Sonoran Desert Tortoise Under Consideration For ESA Protections, Again
The USFWS in 2015 decided against protecting the Sonoran desert tortoise under the Endangered Species Act.
The U.S. Fish and Wildlife Service in 2015 decided against protecting the Sonoran desert tortoise (Gopherus morafkai) under the Endangered Species Act.
So in September 2019, WildEarth Guardians and Western Watersheds Project sued the U.S. Fish and Wildlife Service for failing to take into consideration the effects of climate change and livestock grazing, among others, when it decided not to afford the Sonoran desert tortoise protections under the Endangered Species Act.
Last week, the USFWS reached an agreement with WildEarth Guardians and Western Watersheds Project to reconsider its 2015 decision not to list the reptile under the ESA. This agreement was approved by a federal court in Tucson, AZ. The USFWS will take a new look at the status of this reptile in Arizona, and is currently requesting information from biologists and the public as part of its evaluation. A decision on the status of the species will be issued in 18 months.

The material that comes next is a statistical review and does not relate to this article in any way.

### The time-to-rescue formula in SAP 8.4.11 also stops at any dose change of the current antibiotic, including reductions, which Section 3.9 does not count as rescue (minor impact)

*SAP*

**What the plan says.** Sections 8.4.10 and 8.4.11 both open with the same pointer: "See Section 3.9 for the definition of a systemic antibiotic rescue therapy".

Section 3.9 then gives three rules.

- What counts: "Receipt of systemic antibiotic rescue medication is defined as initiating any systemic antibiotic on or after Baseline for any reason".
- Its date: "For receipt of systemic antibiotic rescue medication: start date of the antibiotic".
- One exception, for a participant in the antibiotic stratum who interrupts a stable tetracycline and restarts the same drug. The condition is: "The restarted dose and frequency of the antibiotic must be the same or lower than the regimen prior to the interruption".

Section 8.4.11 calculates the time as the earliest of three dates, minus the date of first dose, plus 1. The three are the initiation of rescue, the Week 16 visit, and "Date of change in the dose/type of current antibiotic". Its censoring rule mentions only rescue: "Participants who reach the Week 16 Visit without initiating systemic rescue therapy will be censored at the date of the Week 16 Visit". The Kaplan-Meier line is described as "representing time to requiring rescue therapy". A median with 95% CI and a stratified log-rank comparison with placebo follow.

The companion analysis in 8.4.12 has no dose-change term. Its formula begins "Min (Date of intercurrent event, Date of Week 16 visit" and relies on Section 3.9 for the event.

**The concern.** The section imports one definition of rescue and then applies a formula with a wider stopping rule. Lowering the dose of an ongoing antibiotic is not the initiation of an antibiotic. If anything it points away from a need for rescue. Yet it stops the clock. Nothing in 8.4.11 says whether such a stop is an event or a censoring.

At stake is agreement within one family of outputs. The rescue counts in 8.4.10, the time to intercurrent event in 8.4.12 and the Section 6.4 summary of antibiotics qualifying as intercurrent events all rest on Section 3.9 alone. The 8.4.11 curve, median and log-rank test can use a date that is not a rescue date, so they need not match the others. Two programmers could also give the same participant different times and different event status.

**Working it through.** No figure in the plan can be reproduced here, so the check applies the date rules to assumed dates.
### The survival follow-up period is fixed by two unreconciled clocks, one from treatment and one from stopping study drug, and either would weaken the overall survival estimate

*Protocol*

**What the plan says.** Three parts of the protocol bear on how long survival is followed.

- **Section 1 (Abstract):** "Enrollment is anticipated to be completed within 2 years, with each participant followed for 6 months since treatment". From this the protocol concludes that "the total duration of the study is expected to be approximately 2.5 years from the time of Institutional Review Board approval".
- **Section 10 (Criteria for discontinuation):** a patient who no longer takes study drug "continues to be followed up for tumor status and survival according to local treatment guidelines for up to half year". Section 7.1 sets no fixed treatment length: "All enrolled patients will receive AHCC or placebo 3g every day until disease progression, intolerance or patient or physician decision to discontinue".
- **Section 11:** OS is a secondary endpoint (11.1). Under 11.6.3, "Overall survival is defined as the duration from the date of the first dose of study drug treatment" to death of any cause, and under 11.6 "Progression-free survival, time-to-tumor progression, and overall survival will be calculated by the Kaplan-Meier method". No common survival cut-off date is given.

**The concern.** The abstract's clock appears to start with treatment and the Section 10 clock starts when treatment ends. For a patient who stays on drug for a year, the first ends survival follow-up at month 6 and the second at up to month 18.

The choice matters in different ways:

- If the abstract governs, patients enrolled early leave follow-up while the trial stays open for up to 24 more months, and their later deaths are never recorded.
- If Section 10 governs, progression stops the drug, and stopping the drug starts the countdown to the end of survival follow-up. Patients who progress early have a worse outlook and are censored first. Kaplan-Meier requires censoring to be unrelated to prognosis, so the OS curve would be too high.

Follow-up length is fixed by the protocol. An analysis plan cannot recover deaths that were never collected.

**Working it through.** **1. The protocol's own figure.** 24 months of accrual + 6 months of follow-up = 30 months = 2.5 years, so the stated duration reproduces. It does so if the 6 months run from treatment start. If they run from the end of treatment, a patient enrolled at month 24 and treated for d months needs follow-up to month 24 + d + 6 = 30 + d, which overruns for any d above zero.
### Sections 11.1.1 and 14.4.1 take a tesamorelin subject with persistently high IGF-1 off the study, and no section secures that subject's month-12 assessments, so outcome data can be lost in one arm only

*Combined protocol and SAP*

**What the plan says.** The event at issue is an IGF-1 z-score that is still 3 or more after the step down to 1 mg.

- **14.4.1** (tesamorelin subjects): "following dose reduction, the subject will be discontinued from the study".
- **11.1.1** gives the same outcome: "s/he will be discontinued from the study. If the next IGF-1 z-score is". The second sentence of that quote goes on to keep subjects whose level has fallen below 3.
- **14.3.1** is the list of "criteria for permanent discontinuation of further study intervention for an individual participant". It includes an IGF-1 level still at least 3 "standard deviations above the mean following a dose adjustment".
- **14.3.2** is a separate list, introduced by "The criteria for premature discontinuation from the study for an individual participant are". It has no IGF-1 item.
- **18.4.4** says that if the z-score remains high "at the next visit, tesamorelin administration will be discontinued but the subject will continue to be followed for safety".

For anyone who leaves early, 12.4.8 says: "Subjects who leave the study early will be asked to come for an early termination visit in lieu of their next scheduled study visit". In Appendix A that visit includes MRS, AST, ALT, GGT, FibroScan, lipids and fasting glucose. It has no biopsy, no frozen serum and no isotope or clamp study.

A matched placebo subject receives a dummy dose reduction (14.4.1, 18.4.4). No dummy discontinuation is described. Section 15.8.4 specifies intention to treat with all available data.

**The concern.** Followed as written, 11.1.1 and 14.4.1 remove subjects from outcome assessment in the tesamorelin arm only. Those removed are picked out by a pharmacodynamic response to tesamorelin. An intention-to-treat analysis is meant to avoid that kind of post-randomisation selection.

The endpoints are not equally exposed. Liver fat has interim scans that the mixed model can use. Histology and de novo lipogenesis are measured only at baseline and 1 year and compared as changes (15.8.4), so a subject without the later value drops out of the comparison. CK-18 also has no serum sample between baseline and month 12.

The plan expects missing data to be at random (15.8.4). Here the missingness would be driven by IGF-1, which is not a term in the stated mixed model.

“The Fish and Wildlife Service should be applauded for doing the right thing here,” Matthew Bishop, an attorney with the Western Environmental Law Center representing the groups said in a statement released by WildEarth Guardians. “The 2015 decision merely assumed tortoises were doing fine in the absence of any population data. This was not legally or biologically defensible.”
According to WildEarth Guardians, the Sonoran desert tortoise is threatened by invasive species, habitat fragmentation, housing developments, off-road vehicles, overgrazing, and cattle, which are known to trample and crush the tortoises in their burrows.
“Desert tortoise are known for moving slowly, but without full federal protections, they have been racing toward extinction,” said Cyndi Tuell, Arizona and New Mexico director with Western Watersheds Project. “The agency will now have to reconsider its decision based on the best scientific data available rather than caving to political pressure and economic interests in Arizona.”